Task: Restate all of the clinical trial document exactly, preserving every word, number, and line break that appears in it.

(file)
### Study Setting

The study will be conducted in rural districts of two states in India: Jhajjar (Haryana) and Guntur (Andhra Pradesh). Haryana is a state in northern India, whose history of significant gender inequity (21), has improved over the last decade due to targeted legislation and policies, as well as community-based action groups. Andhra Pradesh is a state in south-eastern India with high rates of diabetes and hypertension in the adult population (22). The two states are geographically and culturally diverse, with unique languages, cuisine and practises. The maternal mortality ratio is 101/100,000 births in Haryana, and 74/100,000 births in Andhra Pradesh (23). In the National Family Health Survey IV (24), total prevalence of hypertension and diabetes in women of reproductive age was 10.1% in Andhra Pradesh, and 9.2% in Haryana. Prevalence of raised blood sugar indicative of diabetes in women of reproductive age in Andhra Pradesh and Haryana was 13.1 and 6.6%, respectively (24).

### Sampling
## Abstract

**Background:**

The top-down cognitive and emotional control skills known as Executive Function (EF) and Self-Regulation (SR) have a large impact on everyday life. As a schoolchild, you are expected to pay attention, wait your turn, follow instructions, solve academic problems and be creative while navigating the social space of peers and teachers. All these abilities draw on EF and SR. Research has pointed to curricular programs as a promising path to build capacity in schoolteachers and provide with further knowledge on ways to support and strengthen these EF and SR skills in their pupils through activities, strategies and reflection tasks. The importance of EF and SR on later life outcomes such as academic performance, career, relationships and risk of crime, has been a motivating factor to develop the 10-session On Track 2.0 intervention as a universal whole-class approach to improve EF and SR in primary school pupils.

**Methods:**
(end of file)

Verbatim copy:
### Study Setting

The study will be conducted in rural districts of two states in India: Jhajjar (Haryana) and Guntur (Andhra Pradesh). Haryana is a state in northern India, whose history of significant gender inequity (21), has improved over the last decade due to targeted legislation and policies, as well as community-based action groups. Andhra Pradesh is a state in south-eastern India with high rates of diabetes and hypertension in the adult population (22). The two states are geographically and culturally diverse, with unique languages, cuisine and practises. The maternal mortality ratio is 101/100,000 births in Haryana, and 74/100,000 births in Andhra Pradesh (23). In the National Family Health Survey IV (24), total prevalence of hypertension and diabetes in women of reproductive age was 10.1% in Andhra Pradesh, and 9.2% in Haryana. Prevalence of raised blood sugar indicative of diabetes in women of reproductive age in Andhra Pradesh and Haryana was 13.1 and 6.6%, respectively (24).

### Sampling
## Abstract

**Background:**

The top-down cognitive and emotional control skills known as Executive Function (EF) and Self-Regulation (SR) have a large impact on everyday life. As a schoolchild, you are expected to pay attention, wait your turn, follow instructions, solve academic problems and be creative while navigating the social space of peers and teachers. All these abilities draw on EF and SR. Research has pointed to curricular programs as a promising path to build capacity in schoolteachers and provide with further knowledge on ways to support and strengthen these EF and SR skills in their pupils through activities, strategies and reflection tasks. The importance of EF and SR on later life outcomes such as academic performance, career, relationships and risk of crime, has been a motivating factor to develop the 10-session On Track 2.0 intervention as a universal whole-class approach to improve EF and SR in primary school pupils.

**Methods:**